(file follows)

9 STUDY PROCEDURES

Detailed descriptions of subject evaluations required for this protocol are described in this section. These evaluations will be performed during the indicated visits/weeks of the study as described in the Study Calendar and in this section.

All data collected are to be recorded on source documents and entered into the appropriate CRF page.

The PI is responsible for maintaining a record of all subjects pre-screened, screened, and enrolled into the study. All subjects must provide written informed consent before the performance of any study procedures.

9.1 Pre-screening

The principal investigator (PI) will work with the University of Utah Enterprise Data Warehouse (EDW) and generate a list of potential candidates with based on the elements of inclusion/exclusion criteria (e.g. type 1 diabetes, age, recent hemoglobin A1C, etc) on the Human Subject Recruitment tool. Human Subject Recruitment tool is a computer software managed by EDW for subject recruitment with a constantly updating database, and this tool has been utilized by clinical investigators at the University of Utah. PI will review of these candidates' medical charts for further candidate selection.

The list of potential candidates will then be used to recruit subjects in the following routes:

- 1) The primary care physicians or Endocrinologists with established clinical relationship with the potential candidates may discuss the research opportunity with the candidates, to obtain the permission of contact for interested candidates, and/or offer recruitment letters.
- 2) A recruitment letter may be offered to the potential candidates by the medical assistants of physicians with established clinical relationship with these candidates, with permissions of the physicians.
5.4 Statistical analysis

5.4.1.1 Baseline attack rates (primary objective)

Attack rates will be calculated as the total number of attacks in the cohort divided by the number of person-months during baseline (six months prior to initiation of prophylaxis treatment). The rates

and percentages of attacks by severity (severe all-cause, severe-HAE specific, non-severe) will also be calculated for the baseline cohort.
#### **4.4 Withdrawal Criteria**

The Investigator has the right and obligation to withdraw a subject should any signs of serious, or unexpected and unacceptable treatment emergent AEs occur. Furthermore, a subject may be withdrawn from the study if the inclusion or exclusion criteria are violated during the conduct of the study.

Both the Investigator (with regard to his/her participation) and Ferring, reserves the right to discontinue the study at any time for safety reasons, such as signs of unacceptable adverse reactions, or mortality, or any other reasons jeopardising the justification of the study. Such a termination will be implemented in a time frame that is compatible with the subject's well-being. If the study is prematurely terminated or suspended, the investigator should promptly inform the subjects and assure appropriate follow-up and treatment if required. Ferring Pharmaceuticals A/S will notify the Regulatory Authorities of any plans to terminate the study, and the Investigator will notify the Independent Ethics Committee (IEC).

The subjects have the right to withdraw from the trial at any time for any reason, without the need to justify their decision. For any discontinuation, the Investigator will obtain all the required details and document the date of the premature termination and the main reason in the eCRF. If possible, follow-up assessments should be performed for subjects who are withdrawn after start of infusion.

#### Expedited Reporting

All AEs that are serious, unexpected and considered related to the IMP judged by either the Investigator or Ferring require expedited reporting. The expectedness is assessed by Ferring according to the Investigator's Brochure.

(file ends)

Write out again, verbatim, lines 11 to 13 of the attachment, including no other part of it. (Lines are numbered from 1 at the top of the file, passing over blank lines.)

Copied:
5.4.1.1 Baseline attack rates (primary objective)

Attack rates will be calculated as the total number of attacks in the cohort divided by the number of person-months during baseline (six months prior to initiation of prophylaxis treatment). The rates

and percentages of attacks by severity (severe all-cause, severe-HAE specific, non-severe) will also be calculated for the baseline cohort.